Football: Wigan chairman Dave Whelan launched an astonishing defence of Callum McManaman today, insisting that the forward got the ball in his horror tackle on Newcastle’s Massadio Haidara.
The Latics earned a much-needed three points against Newcastle on Sunday, but the win was marred by an appalling knee-high tackle from McManaman which lead Haidara crumpled in a heap.
The Wigan player escaped punishment at the time, with replays suggesting that referee Mark Halsey’s line of sight was obscured.
Haidara was stretchered off with suspected knee ligament damage, but Whelan said he felt the challenge was a fair one.
“The ball was there and McManaman got the ball as clear as a whistle, then followed through and they collided,” he told BBC Radio 5 Live.
“The referee was 15 yards from the tackle. I don’t think his view was blocked. He had a clear view. I had a clear view in the stands.
“He hasn’t gone over the ball. That’s an accident. There is not one ounce of malice in (him). He is an enthusiastic young boy. He has got great prospects. He was very upset by it all.”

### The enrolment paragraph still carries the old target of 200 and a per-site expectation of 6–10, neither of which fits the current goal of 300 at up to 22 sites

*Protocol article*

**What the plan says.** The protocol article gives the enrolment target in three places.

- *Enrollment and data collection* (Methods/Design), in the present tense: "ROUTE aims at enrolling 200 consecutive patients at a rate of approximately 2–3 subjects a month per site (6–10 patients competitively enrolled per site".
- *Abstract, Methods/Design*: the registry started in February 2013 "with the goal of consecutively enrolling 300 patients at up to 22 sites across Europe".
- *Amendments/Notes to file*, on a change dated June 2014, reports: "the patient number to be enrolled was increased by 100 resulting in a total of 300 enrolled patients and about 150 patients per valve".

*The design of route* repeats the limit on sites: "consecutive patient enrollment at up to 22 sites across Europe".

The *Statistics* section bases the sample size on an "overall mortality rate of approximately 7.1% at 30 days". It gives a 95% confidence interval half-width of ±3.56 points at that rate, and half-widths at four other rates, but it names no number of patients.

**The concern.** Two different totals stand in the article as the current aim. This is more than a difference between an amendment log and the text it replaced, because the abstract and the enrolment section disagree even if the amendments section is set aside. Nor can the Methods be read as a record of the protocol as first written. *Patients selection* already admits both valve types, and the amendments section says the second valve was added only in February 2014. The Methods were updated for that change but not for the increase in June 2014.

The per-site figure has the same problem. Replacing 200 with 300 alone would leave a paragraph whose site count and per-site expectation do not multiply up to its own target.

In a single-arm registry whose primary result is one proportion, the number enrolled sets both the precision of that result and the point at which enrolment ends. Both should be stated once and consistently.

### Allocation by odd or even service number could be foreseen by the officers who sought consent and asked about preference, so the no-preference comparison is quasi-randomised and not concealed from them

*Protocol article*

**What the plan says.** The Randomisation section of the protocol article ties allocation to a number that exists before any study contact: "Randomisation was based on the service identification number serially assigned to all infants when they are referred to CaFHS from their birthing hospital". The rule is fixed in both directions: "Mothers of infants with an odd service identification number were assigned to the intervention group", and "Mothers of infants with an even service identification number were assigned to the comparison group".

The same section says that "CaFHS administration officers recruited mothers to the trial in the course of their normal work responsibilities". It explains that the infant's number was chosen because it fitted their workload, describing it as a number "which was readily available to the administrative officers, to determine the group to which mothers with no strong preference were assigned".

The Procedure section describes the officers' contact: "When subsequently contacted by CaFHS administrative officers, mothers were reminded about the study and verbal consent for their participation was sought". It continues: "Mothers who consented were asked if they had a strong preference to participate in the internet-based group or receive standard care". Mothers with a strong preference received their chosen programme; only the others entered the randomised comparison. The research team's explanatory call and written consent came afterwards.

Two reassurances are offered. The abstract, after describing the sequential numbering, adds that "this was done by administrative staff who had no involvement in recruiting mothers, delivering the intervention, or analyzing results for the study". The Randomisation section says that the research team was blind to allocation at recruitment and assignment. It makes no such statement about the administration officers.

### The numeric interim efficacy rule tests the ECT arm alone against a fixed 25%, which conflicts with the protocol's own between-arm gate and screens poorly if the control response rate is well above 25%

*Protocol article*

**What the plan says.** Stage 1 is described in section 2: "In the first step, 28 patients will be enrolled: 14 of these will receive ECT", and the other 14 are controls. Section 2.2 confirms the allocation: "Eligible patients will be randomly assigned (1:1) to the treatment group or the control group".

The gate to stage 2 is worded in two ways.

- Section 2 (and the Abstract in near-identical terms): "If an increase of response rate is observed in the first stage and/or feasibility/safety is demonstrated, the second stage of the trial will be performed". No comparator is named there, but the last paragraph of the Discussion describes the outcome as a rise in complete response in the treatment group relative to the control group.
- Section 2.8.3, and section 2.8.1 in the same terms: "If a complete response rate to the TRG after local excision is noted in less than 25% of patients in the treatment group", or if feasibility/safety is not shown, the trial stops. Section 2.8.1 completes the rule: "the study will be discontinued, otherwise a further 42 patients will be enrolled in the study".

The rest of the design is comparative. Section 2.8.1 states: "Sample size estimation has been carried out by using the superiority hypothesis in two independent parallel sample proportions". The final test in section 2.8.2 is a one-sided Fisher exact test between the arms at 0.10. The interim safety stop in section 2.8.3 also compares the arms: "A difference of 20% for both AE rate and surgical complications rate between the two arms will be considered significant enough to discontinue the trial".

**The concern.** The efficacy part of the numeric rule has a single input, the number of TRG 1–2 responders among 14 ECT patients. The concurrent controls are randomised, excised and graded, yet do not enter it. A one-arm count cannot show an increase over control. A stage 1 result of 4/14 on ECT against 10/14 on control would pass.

In a separate interview with Sky Sports, Whelan reiterated his view that there was nothing wrong with the challenge and said it would be unfair were the Football Association to take retrospective action against McManaman.
“It sends out the right message. The message is this — you play football and the ball bounces you are entitled to go and win it, kick it or get the ball as long as you go for the ball and it is not too high and this was only 14 inches off the ground. Now that is playable,” said Whelan, who had his career ended by a challenge in the 1960 FA Cup final.
“That is what young McManaman has done. He has gone for the ball and has won the ball and the referee was only 10 yards away and didn’t even give a free-kick and there is a lot to be said for that.”
Nonetheless Whelan said he would not contest any additional punishment if the FA decided it was necessary.
“We will accept it as the FA look at things carefully, but they won’t stop the pictures like the press do,” he said.